• There is the frustration with the minute subdivisions of paragraphs and sentences into chapter and verse when the prose just does not support that segmentation.
  • There's interminable poetry (LotR's strategy=skip poetry, not necessarily with the Bible), history, law, and prophecy.
  • There's a whole mess of some dude's letters that have, for some reason, been shoved between an early history of the Church and a final book of prophecy (You know, just for good measure).
  • There's the past 2000 years of use and abuse of the documents in this volume for both great good and great evil.
  • There's the present association of the Bible with conservatism, fundamentalism, and evangelicalism.

However, if one looks at it as a wonderful archive, then things potentially begin to change.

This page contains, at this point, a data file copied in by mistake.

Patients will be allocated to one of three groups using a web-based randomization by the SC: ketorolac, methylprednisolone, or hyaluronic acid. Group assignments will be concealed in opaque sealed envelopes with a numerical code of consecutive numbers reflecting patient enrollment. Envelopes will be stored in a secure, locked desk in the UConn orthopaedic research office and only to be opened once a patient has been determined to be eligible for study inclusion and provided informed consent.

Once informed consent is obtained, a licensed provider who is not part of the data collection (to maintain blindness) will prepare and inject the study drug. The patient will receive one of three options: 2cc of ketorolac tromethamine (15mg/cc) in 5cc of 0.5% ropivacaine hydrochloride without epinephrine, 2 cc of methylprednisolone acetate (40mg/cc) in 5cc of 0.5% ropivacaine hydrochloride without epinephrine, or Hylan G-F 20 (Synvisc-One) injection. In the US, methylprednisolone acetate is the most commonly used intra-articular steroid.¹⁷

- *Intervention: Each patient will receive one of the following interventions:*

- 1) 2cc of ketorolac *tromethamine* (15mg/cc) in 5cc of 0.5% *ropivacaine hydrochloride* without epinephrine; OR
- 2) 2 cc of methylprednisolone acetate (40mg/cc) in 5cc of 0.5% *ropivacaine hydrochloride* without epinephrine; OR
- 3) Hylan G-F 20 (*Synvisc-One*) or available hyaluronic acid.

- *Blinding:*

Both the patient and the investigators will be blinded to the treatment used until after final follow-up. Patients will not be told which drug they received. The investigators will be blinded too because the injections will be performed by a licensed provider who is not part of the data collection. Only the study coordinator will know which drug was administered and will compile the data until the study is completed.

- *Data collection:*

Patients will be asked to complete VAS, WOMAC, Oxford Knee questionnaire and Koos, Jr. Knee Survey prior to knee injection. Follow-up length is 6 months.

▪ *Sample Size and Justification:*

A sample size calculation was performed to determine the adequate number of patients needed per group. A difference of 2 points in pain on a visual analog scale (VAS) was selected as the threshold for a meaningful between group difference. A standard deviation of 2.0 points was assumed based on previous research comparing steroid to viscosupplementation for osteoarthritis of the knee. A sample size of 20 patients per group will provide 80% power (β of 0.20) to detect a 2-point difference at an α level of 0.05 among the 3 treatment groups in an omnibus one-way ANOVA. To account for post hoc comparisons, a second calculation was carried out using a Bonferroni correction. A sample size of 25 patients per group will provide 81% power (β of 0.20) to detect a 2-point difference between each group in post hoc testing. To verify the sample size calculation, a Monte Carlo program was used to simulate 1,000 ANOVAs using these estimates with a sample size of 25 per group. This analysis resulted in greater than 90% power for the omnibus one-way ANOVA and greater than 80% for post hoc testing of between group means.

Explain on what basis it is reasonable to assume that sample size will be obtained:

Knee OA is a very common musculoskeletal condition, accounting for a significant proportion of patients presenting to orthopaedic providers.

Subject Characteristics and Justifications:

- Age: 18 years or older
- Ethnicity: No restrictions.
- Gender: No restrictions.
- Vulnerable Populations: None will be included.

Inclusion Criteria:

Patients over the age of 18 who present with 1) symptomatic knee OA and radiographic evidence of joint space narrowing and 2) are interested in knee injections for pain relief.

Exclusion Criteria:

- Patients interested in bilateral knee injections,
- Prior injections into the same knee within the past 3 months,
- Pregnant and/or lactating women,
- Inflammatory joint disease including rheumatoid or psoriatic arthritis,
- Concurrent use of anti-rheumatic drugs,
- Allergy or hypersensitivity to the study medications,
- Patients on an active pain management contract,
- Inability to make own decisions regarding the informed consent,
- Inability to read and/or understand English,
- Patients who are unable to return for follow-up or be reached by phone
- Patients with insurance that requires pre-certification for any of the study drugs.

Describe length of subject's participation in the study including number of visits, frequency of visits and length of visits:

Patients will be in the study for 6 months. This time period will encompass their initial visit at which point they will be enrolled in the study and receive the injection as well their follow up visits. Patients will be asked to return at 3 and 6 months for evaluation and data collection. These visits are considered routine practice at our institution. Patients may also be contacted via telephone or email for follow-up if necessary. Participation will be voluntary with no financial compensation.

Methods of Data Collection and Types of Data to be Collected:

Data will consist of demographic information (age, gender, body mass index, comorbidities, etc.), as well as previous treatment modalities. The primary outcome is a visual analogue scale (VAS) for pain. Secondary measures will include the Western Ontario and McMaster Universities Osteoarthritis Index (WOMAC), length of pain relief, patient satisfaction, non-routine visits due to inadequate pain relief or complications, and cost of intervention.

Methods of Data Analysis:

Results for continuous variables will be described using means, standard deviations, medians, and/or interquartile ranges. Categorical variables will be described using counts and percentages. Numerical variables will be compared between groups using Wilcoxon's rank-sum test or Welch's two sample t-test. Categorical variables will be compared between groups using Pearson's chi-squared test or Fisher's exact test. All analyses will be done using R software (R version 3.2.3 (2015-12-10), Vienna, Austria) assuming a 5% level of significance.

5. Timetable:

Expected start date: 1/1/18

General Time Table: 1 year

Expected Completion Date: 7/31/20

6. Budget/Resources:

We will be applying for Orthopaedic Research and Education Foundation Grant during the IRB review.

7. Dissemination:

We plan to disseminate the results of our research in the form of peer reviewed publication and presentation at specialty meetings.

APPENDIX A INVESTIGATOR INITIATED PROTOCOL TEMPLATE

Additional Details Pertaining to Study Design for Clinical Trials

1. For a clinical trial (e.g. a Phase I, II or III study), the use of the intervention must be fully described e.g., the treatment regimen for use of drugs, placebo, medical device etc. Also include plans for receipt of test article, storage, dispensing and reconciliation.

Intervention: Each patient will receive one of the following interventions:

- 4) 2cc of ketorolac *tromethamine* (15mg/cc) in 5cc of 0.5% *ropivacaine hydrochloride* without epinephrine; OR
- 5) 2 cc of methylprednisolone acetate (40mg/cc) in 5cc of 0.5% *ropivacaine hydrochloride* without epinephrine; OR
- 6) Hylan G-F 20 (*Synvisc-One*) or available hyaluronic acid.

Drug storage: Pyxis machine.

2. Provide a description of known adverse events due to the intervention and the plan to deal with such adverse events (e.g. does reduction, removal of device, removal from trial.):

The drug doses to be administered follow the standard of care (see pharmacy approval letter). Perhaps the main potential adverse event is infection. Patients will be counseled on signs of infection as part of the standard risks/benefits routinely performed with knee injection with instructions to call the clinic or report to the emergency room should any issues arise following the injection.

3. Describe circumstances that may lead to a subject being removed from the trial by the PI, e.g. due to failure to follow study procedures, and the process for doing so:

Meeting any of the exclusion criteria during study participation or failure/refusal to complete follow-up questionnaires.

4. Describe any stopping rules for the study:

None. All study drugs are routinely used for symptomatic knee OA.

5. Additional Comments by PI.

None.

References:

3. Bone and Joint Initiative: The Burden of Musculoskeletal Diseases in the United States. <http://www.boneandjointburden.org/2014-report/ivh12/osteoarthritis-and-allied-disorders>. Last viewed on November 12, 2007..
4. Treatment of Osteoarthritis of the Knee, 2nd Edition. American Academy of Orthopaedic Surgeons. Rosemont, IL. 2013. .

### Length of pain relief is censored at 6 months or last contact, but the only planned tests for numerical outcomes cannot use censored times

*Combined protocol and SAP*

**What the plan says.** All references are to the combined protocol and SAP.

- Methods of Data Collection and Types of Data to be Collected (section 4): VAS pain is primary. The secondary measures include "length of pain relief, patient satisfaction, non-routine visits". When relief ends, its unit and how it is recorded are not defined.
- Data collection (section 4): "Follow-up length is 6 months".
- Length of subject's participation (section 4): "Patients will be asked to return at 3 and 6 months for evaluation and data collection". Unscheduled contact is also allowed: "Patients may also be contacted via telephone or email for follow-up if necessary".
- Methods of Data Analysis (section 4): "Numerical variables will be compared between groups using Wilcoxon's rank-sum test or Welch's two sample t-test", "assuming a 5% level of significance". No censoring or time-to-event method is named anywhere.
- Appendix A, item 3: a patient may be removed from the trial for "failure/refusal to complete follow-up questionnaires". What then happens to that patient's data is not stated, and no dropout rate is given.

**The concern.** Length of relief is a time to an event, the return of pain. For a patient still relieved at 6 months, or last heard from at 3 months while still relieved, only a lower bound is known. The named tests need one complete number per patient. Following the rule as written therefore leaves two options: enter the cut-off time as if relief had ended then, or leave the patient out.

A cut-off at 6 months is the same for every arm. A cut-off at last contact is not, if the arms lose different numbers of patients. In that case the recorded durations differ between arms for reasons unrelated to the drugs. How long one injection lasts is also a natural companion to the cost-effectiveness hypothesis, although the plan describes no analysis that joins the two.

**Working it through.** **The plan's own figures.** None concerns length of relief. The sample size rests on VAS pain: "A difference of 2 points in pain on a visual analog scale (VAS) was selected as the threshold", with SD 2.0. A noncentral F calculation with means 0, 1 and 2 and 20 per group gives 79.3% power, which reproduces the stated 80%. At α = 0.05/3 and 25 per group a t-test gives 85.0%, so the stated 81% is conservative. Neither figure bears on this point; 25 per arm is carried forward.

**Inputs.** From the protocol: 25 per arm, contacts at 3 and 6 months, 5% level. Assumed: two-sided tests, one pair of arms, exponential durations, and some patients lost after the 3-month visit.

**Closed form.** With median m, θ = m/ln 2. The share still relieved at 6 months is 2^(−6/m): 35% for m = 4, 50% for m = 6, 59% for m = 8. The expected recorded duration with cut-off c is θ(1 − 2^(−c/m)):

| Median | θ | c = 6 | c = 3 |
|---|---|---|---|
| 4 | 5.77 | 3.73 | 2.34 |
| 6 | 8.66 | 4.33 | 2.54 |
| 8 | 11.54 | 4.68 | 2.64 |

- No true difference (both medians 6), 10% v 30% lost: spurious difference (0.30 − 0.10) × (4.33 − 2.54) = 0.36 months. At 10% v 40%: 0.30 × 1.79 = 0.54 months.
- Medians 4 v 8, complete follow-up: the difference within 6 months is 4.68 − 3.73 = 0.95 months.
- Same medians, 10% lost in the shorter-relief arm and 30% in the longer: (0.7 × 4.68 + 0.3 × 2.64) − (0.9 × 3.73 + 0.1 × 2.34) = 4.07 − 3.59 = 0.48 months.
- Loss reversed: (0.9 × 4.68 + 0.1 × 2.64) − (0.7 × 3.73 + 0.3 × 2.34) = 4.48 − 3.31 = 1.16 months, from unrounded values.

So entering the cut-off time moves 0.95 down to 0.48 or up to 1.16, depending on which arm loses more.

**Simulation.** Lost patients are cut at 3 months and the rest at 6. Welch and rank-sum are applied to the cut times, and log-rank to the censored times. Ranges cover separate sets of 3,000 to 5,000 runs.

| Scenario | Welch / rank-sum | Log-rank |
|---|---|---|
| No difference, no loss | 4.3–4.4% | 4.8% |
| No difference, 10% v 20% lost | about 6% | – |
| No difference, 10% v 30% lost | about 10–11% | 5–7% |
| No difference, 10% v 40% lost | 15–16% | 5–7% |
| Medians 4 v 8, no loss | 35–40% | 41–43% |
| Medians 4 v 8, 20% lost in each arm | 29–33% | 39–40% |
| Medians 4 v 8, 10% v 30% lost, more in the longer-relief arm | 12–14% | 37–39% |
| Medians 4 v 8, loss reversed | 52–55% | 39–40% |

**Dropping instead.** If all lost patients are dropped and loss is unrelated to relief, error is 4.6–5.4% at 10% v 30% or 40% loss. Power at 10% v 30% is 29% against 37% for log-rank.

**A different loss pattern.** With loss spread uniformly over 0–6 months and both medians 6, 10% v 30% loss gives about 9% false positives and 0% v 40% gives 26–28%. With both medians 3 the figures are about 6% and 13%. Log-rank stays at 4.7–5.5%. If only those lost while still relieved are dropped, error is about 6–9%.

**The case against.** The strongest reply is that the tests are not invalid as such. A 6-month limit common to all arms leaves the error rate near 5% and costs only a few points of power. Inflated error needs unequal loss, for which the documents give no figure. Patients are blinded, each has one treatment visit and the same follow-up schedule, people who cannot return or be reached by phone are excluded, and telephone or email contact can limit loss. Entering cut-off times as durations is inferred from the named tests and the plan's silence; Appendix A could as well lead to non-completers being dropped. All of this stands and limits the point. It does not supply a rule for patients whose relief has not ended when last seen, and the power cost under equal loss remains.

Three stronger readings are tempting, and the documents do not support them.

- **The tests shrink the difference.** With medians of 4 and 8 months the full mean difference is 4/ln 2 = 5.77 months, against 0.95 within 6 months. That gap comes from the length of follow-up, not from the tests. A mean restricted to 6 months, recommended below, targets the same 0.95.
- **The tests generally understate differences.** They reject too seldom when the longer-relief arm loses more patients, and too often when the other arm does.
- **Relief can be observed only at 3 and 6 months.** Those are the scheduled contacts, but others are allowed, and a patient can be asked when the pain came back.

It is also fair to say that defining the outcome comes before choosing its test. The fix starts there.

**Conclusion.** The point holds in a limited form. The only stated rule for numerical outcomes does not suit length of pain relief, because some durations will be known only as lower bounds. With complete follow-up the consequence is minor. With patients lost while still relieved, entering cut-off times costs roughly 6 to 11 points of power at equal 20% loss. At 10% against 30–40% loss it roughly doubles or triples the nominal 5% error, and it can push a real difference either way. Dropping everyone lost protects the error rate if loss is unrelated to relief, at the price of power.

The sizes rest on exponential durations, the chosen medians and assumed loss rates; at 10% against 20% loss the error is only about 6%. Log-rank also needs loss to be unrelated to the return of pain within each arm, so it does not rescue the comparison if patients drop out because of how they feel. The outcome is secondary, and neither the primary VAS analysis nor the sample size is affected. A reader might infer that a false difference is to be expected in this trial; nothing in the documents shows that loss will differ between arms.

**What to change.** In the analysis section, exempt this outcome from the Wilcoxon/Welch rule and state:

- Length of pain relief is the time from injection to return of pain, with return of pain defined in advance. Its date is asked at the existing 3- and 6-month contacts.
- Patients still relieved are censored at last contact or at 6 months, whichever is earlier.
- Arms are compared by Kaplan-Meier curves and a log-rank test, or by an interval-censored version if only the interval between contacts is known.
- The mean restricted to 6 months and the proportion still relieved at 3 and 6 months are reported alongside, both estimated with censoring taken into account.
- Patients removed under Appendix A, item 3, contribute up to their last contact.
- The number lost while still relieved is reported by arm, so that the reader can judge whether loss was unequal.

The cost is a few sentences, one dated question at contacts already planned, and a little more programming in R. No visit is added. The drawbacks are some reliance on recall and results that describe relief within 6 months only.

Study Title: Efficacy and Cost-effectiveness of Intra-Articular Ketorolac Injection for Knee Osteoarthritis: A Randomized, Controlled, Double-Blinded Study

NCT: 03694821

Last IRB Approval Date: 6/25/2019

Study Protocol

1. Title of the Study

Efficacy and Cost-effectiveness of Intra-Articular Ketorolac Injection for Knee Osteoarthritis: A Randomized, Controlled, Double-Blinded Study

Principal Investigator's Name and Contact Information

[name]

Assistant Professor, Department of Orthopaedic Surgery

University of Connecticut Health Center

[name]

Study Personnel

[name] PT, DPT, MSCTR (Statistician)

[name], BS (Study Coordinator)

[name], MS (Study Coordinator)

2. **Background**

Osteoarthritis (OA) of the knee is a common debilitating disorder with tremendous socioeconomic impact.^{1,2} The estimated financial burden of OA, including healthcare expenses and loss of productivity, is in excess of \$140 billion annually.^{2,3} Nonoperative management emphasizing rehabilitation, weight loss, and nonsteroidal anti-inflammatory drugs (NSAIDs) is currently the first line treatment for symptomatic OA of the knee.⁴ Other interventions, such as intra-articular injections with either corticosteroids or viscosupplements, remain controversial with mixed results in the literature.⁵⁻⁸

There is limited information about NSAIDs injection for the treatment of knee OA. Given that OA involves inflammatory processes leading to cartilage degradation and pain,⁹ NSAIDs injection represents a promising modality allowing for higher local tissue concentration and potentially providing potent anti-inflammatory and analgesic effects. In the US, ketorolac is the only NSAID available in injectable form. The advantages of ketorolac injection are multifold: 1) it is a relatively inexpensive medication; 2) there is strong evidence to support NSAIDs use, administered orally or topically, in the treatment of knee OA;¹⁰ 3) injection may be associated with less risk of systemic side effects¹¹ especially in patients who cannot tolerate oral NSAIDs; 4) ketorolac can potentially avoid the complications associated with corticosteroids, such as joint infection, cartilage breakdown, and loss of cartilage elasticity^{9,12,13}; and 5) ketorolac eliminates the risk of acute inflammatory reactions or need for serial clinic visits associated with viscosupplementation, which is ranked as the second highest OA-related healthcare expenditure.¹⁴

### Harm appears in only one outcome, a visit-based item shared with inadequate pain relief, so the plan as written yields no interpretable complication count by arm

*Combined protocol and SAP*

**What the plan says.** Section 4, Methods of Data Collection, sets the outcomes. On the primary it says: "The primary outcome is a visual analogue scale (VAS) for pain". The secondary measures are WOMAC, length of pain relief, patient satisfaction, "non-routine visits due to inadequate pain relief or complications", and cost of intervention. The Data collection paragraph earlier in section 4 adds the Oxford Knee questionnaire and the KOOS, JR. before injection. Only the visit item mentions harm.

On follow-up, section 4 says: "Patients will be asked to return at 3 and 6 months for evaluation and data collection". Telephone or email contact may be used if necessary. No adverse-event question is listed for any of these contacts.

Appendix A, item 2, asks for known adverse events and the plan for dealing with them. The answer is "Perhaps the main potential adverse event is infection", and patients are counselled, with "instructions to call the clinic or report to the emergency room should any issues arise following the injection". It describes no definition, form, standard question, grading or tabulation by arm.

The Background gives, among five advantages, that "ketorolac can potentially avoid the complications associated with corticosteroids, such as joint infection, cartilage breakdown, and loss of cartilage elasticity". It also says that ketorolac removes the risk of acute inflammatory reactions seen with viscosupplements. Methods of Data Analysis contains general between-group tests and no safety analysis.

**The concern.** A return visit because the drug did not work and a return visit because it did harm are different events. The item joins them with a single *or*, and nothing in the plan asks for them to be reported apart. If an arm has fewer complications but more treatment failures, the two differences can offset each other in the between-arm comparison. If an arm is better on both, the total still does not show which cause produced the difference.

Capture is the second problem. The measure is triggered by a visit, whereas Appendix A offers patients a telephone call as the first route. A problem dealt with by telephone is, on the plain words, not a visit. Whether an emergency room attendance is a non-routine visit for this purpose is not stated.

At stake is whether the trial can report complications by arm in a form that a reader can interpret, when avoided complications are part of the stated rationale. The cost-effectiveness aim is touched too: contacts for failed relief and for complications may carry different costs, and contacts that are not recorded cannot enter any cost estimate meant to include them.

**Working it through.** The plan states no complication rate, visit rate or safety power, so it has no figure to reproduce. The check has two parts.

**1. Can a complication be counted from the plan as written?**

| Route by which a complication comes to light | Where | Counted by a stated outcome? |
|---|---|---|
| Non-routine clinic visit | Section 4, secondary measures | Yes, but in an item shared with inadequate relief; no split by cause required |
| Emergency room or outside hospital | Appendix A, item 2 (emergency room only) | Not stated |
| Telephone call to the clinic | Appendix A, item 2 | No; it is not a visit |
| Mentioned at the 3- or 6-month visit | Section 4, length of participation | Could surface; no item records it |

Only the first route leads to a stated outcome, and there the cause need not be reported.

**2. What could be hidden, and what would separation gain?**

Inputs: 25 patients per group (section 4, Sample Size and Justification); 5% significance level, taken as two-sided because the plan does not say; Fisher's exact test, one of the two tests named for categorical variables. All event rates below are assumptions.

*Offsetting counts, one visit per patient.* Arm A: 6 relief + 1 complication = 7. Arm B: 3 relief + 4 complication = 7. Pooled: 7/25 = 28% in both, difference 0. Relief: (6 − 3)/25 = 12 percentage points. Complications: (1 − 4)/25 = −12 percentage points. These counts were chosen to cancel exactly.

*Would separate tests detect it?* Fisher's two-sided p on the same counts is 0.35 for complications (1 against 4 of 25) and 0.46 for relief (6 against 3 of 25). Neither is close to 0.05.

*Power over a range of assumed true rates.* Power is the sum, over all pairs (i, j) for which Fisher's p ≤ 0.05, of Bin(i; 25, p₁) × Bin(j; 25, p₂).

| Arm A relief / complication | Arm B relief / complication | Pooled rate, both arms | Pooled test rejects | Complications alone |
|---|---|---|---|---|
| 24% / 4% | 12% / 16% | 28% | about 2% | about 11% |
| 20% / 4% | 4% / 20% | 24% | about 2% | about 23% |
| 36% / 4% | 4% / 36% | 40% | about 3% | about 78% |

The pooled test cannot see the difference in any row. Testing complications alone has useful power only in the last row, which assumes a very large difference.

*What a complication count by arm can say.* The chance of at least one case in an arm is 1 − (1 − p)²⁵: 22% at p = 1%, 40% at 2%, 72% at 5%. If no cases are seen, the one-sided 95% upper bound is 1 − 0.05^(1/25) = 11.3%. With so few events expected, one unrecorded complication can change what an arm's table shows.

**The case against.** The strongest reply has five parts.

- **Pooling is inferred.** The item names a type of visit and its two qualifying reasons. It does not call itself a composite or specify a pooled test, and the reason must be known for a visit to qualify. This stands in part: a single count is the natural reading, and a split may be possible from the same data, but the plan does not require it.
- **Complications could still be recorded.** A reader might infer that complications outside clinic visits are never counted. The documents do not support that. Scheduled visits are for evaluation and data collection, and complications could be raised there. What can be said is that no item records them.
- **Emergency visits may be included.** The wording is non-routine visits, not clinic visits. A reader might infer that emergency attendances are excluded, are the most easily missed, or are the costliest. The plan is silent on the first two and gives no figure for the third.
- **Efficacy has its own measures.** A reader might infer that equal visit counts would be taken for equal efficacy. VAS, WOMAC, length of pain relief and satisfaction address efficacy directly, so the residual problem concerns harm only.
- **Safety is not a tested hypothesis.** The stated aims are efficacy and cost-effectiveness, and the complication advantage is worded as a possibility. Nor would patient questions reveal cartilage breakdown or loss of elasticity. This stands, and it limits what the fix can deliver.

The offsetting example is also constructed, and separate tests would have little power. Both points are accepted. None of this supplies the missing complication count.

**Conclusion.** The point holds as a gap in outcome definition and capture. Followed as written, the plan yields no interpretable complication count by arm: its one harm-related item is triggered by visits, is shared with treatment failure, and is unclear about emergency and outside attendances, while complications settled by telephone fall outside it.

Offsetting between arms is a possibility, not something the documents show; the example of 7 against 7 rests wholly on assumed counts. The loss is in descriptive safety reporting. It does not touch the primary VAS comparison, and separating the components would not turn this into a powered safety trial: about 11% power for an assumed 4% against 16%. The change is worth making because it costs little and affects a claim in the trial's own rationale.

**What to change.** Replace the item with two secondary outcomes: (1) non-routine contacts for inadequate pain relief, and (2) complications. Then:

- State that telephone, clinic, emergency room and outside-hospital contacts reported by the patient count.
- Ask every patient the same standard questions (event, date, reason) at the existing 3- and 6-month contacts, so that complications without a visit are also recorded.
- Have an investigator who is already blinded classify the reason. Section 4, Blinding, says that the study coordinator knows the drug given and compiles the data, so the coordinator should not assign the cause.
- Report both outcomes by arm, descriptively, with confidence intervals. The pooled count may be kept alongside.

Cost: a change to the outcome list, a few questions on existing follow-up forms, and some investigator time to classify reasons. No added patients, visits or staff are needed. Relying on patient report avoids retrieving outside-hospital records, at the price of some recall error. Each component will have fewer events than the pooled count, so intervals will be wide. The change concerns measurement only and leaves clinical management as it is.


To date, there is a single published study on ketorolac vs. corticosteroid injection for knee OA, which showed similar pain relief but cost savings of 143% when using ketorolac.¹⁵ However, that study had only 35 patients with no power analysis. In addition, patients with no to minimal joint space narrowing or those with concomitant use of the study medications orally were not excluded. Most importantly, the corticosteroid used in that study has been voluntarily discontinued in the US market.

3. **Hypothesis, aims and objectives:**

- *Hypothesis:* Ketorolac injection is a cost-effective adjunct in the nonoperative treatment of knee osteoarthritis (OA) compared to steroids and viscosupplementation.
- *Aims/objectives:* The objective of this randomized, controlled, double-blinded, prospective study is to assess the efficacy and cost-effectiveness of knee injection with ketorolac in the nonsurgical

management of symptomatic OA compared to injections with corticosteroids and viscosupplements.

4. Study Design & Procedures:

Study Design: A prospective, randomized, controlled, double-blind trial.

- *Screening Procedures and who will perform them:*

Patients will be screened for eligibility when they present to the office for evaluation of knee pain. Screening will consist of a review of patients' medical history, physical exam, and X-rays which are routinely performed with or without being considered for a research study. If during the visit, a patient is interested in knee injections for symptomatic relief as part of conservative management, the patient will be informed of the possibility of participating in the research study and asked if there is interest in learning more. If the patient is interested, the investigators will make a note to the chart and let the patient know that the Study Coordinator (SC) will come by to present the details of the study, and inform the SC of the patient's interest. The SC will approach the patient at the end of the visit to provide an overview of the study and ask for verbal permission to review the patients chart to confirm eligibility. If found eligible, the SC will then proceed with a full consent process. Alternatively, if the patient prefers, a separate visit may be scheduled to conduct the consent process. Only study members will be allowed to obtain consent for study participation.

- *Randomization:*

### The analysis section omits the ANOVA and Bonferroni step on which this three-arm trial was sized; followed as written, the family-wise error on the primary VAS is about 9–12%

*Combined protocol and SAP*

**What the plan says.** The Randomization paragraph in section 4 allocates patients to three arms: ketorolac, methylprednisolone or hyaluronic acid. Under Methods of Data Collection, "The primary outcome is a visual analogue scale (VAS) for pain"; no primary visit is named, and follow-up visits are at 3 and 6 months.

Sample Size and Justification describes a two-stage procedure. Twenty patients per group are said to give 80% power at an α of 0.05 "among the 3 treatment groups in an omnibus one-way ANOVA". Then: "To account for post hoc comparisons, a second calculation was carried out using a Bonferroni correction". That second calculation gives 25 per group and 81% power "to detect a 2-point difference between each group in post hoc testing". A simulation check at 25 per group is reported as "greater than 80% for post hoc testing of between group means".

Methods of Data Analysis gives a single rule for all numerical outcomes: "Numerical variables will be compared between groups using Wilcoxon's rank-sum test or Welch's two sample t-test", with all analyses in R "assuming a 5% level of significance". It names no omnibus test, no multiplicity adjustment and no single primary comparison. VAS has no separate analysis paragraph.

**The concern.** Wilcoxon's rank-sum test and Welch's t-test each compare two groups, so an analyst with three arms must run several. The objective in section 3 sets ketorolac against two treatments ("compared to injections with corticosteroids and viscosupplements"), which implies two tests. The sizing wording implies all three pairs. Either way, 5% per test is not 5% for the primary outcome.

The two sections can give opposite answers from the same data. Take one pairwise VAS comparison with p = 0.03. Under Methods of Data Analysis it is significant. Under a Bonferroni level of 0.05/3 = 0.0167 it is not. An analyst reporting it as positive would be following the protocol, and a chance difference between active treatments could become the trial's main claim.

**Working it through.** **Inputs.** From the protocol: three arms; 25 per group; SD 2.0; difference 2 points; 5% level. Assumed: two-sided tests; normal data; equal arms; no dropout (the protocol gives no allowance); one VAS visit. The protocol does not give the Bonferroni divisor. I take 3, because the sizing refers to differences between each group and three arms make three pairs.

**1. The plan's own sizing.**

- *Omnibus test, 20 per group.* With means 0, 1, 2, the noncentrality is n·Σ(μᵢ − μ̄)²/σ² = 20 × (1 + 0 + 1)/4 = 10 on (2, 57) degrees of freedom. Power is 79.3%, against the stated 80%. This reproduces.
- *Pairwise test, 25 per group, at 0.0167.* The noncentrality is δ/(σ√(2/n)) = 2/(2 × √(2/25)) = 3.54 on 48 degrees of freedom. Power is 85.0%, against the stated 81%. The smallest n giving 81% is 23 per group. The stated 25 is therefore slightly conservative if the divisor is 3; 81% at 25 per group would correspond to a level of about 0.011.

• Each book holds a glimpse into generations and generations of real people who struggled to find, understand, and live out some relationship to the infinite.
  • Each of  these glimpses comes with loads of historical context where we can really begin to see complex relationships.
  • Each one presents an experience into the core questions of humanity as an individual, a community, and a society.
  • Each of the books tries to engage in a very real and meaningful way with the questions raised by existence and yet tell gritty stories about hard lives in hard times